pluriel. La forme va{ã vient de fa{ã avec changement de f en v, cf. le

dial. vasul au lieu de fasul, vãrtuna au lieu de fãrtuna, etc.

On trouve dans les parles bulgares un autre mot de la famille de

fa{ã qui, a ma connaissance, n’a pas fait l’objet d’analyse etymologique.

C’est le mot fa{ià ‘morceau de cuir a mocassins large de 20 ou 25

centimetres’ (Novo selo, region de Trojan). Il vient du roum. dial. faôie

‘pansement, bande; bande de cuir longue et etroite’, derive de faôa au

meme sens (DLR II: 71). Au Banat est attestee la forme fa{ià ‘ceinture

en grosse etoffe’. Elle vient du roumain faôie ‘ceinture, pansement’; lon-

gue bande de cuir de mocassin’, derivee de faôa (DLR II: 71). Toutes les

deux formes sont adaptees en bulgare sur des substantifs en -ià.

On peut donc constater, d’apres les mots presentes ci-dessus, qu’une

partie d’entre eux sont empruntes sans changement au roumain (sokã~el,

sori~, fa{a, fa{e), que certains gardent la forme articulee en roumain

(stàva), tandis que d’autres sont soumis a divers processus — phone-

tiques, morphologiques ou structurels — sous l’influence du bulgare

(suka~áca; falosu, faluseà se, falu{eà se, falusã se; stàva; fa{,


1 Cf. d’autres significations aussi de l’alb. fashe: ‘pansement’, ‘morceau’, ‘bande’,

‘morceau de cuir a mocassins’.

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va{ã, fa{ià, fa{ià, fa{lak, fa{làk). Certains d’entre ces mots sont

d’origine bulgare ou vieux bulgare et sont reempruntes au roumain en



Aleksieva 1995 — V. Aleksieva: Bele`ki vãrhu leksikalnata interferencià na

bãlgarskite govori v Rumãnià s rumãnskite govori, Bãlgarite v Sredna i

Izto~na Evropa, Sofià, 160–164.

BER — Bãlgarski etimologi~en re~nik, Sofià, t. I, 1971, t. 6, 2002.

Conev 1934 — B. Conev: Istorià na bãlgarskià ezik, t. 2, Sofià.

DLR — Dicñionarul limbii romane, Bucureôti, 1913–.

Gorov 1962 — G . G o r o v : Strand`anskiàt govor, Bãlgarska dialektologià.

Prou~vanià i materiali, kn. I, Sofià.

Ivanov 1982 — È. N. Ivanov: Mestnite imena me`du Dolna Struma i Dolna

Mesta, Sofià.

Menges 1973 — K. N. Menges: Altajische Worter im Russischen und ihre

Etymologien. Nachtrage und Zusatze zu Vasmers Russischem etymologischem

Worterbuch, Zeitschrift fur slavische Philologie, 37, Leipzig–Heidelberg,


Miklosich 1886 — Fr. Miklosich: Etymologisches Worterbuch der slavischen

Sprachen, Wien.

Romanski 1909 — St. Romanski: Lehnworter lateinischen Ursprungs im Bulgarischen,

Jahresbericht des Instituts fur rumanische Sprache zu Leipzig, 15, 89–134.

St. Mladenov 1941 — St. Mladenov: Etimologi~eski i pravopisen re~nik na

bãlgarskià kni`oven ezik, Sofià.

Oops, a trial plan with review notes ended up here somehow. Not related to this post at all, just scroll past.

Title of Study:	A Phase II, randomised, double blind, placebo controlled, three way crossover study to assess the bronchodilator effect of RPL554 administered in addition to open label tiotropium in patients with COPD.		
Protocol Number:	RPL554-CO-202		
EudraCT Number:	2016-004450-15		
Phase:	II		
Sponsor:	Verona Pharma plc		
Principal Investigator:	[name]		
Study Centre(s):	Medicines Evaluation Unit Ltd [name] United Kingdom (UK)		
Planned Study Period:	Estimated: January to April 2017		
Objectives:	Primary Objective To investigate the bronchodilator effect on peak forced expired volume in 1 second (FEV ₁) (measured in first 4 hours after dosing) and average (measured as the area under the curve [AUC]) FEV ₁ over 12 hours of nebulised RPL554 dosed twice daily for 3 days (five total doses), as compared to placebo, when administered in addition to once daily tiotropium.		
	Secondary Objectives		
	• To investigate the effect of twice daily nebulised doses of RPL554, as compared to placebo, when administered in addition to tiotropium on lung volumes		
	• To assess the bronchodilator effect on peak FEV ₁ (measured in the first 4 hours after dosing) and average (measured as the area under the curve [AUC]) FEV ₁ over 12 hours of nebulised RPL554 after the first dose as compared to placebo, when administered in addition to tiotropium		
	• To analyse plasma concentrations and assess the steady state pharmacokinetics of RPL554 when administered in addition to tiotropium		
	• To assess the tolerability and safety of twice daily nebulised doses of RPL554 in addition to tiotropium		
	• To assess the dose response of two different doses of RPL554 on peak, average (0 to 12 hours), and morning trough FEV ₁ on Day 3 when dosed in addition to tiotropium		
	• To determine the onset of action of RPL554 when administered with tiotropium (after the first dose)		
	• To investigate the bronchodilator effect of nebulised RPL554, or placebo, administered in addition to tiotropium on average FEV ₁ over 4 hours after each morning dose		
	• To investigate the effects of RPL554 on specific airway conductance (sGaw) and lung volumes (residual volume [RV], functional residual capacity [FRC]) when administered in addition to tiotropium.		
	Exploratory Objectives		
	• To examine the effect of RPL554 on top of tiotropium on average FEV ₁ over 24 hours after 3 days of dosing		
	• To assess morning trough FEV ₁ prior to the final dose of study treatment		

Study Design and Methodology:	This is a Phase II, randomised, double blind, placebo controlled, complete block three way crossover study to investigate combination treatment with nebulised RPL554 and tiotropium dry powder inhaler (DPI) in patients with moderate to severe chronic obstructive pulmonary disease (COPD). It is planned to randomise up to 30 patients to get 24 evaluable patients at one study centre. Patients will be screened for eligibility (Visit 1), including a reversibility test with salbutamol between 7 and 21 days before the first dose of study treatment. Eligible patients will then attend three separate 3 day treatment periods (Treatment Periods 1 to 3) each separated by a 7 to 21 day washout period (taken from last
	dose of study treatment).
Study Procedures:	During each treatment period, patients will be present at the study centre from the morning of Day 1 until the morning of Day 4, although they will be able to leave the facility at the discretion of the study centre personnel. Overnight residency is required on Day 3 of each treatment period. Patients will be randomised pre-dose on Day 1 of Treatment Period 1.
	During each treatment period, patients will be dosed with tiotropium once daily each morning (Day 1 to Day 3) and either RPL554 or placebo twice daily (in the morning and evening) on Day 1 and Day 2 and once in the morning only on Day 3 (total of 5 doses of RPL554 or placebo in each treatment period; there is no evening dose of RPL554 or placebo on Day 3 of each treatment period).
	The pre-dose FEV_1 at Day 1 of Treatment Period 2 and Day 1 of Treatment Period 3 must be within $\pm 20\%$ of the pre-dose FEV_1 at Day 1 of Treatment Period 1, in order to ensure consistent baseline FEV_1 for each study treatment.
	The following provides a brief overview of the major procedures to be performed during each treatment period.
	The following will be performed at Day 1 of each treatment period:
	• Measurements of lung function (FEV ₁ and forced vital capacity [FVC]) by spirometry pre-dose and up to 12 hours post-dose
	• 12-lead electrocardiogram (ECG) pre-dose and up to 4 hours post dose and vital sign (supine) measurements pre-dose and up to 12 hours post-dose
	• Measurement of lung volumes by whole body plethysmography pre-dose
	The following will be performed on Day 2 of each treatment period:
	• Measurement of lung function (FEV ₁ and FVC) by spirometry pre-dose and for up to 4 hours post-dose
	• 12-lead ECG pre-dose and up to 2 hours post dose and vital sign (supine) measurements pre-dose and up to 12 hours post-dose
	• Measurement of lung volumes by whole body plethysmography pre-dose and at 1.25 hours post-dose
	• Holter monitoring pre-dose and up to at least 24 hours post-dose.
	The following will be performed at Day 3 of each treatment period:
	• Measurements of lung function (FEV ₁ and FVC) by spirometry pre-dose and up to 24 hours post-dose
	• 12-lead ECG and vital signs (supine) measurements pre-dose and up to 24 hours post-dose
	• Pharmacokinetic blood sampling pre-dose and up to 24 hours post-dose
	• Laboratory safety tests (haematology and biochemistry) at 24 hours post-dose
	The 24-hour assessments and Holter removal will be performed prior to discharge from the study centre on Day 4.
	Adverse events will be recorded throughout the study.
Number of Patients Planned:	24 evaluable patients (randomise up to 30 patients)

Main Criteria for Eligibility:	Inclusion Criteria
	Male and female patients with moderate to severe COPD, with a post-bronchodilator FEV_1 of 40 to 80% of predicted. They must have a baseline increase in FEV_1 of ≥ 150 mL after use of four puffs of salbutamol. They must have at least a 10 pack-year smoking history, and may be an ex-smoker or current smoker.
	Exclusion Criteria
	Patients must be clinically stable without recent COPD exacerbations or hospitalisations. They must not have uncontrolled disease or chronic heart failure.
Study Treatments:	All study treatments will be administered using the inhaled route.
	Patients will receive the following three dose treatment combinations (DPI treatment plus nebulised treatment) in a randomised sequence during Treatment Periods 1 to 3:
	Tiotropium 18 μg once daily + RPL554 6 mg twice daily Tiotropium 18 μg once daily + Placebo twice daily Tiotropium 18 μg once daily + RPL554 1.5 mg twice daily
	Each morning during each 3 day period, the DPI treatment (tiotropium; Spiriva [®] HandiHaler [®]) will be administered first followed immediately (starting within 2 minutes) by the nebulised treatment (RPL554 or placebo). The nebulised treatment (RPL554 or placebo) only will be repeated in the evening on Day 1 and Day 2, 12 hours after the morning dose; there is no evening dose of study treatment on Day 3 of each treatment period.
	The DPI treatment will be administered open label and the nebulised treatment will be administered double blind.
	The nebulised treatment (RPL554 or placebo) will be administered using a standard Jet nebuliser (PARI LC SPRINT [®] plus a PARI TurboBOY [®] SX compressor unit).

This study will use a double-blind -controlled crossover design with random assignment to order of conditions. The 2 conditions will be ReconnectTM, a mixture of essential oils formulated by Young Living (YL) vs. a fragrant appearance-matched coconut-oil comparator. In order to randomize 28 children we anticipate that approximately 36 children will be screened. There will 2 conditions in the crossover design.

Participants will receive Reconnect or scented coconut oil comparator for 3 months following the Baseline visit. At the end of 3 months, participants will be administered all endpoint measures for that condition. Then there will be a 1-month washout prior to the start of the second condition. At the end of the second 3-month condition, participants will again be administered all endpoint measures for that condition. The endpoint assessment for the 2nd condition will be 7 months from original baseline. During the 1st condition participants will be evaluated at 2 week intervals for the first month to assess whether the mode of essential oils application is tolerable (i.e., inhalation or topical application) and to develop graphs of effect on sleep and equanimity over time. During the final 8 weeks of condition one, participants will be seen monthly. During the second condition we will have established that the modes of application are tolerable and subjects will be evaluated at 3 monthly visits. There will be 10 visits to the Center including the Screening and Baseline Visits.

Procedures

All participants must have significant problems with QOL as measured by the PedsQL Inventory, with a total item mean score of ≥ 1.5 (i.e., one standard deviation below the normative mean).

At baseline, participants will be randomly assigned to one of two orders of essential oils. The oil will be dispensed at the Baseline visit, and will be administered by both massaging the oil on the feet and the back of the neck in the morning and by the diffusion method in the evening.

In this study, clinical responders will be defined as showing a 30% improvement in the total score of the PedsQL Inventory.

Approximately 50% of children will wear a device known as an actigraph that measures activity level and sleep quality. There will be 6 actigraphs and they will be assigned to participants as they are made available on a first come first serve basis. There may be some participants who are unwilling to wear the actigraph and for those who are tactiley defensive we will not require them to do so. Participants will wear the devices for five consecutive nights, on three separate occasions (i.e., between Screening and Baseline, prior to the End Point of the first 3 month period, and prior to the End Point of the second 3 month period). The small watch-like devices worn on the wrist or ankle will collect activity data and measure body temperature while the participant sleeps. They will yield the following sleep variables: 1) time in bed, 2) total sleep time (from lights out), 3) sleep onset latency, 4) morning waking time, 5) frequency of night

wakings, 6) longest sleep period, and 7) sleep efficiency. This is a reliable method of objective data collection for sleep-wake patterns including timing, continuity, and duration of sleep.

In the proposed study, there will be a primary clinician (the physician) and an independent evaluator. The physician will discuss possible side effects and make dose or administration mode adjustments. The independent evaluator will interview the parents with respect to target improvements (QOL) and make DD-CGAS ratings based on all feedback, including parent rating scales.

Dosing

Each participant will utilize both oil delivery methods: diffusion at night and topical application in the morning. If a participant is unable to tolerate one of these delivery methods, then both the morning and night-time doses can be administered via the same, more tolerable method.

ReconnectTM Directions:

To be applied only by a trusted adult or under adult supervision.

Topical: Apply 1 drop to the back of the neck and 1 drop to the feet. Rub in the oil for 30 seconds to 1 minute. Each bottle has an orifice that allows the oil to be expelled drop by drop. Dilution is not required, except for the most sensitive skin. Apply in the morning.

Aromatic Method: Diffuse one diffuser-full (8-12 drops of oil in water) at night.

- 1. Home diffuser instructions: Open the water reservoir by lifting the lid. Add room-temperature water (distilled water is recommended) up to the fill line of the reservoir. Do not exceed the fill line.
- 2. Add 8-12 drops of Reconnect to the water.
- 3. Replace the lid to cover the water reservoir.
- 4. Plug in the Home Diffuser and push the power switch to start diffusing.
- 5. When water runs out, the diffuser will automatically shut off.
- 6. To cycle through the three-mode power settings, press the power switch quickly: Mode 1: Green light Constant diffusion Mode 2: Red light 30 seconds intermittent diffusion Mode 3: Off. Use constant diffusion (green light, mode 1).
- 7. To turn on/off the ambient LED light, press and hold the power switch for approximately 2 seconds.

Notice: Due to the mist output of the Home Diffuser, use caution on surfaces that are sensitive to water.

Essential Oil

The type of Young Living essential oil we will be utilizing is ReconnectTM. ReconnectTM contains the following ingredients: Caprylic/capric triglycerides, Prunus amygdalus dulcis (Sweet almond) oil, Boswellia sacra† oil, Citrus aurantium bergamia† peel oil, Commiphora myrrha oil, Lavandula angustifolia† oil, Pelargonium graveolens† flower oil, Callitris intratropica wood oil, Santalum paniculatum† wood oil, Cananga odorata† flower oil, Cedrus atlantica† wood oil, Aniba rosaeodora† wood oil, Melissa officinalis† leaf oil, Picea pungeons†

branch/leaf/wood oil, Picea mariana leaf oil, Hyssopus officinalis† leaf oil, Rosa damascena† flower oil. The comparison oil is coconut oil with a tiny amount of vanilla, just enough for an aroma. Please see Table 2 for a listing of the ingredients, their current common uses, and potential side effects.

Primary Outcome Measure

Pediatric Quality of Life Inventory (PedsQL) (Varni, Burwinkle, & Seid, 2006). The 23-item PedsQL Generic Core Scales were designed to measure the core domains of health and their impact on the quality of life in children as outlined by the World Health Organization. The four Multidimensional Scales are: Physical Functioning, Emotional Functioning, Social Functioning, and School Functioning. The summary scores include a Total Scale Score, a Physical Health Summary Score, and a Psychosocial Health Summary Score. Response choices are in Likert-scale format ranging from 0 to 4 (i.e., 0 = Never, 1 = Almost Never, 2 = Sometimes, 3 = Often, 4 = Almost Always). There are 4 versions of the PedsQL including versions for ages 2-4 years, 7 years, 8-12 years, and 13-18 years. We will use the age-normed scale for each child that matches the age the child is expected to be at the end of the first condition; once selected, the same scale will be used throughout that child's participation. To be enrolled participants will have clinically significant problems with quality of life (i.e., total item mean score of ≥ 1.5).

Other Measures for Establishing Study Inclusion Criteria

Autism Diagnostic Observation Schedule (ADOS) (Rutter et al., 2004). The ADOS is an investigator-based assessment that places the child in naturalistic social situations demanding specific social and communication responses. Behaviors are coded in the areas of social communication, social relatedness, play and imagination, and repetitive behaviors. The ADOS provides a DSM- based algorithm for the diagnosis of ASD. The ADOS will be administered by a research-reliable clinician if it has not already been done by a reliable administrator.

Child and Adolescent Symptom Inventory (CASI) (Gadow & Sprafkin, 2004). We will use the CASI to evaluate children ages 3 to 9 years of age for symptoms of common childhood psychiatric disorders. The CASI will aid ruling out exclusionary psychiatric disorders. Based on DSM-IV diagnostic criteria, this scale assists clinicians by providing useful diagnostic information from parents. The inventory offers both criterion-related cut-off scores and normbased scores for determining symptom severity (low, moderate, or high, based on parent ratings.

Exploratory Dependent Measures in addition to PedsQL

TBD — Trudove po bãlgarska dialektologià, Sofià, 1965–.

Vasmer REW 2 — M. Vasmer: Russisches etymologisches Worterbuch, Heidelberg,



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Todor At. Todorov, Sofia



Abstract: This paper enlightens the puzzling etymology of

three Balkanic loan-words in Bulgarian: kornica (‘braid’) , pãè

(‘yes’, ‘it is’, ‘there you are’) and trantuvam (‘to serve’, ‘to prevent

to’, ‘take care of’). It analyses the phonetic, morphological and se-

mantic transformations that occurred in these three words, changes

that drifted them from their etymons.

Key words: Romanian loanwords, etymology

La position centrale qu’occupe la langue bulgare parmi les autres

langues balkaniques favorise ses contacts actifs avec chacune de celles-ci

depuis les temps les plus recules jusqu’a nos jours, particulierement dans

le domaine lexical. La diversite linguistique des Balkans qui resulte de la

diversite ethnique, rend extremement variee et interessante la matiere lexi-

cale accessible a l’etymologiste. Une grande partie des mots d’emprunt

balkaniques dans la langue bulgare pose de serieux problemes etymo-

logiques. Certains d’entre eux representent de vrais rebus etymologiques

dont le decodage exige de bien grands efforts. Dans beaucoup de cas les

mots d’emprunt balkaniques en bulgare temoignent, sur le plan phone-

tique, semantique, etc., d’un decalage assez important de leurs etymons


Les mots d’emprunt roumains en bulgare, en tant qu’une partie des

mots d’emprunt balkaniques, partagent beaucoup de leurs caracteristiques.

Ils ont fait deja l’objet de plusieurs etudes. Lors des annees dernieres, a

Bucarest ont paru trois ouvrages scientifiques importants: „Imprumuturi

lexicale romaneôti in limba bulgara literara“ („Mots d’emprunt lexicaux

Roumains dans la langue litteraire bulgare“) par Mariana Mangiulea (2000),

„Contacte lingvistice interbalcanice. Elemente romaneôti in limba bul-

gara“ („Contacts linguistiques interbalkaniques. Elements roumains dans